Under this unpredictable and generally adverse conditions the organizers are expecting a minimum of 3 weeks for the first boat to reach Ketchikan in Alaska. Around that time a “Sweep boat”will leave Port Townsend and covering 75 miles per day, will disqualify each participant reached, offering a tow and assistance. If their estimation is correct it means that the winner will move at an average speed of 1,5kts. This estimation include possible layover time for rest/provisioning, which is not forbidden unless the help is prearrenged by a team. Entrants could land and find assistance, repair the boat, camp and hunt/fish along the way (beware of Grizzlies!), or book a night in a hotel, provided it’s not pre-arranged.

Endurance is going to be the vital skill to win. The boat who can achieve steady progress in the variable conditions of the race has the best chances of victory. This mean the boat shouldn’t stop overnight keeping a crew member on watch all the time. Constant but little progress will pay in the long term and to do so boats need a crew of at least tw0, a shelter for cooking and resting, and enough storage capability to carry water and food for the entire race. You look for maximum light air performance if you sail, and the ability to propel the boat without an engine in adverse wind conditions (tide stronger than wind).

This is what makes the Race to Alaska so exciting. Beside the extreme weather conditions and the challenging course what really triggers my interest is the fact that so many different boats will compete. I am sure that will push people to invent some new boat designs and build interesting hybrids, using classic boats that where designed when engines were not an option. It’s not even 150 years since the first engine was installed on a boat, and humans have been sailed all over the planet for thousands of years without one.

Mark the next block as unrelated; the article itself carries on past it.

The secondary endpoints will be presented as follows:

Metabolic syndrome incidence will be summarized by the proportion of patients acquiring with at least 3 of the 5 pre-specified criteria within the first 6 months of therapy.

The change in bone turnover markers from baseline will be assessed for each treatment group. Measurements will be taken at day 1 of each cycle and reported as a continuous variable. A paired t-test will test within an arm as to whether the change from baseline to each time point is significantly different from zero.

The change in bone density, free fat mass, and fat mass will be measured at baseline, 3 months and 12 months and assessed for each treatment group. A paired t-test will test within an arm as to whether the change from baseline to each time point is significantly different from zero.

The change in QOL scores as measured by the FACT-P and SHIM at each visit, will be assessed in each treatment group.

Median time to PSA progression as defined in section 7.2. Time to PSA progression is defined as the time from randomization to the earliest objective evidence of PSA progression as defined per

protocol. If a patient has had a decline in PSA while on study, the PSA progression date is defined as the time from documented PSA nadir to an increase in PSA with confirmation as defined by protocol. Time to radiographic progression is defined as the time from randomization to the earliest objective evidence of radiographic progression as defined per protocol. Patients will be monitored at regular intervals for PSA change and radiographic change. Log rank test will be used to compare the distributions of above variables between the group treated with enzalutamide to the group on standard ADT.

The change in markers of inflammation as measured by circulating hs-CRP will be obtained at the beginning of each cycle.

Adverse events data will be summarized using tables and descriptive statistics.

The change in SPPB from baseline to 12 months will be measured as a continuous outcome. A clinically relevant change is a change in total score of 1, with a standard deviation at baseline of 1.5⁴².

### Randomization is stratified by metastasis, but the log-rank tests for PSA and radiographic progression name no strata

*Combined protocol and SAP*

So which boat will be the winner of the first Race to Alaska? No one knows, the course conditions are unpredictable and for sure we are going to see many different crafts on the starting line. Here I enjoyed playing and I imagined different boats types compete for the first place:

1. Sailing trimaran

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Trimarans have a very good overall sailing speed, they can be fast in light airs, but difficult to paddle/row and subjected to drifting in non favourable wind condition.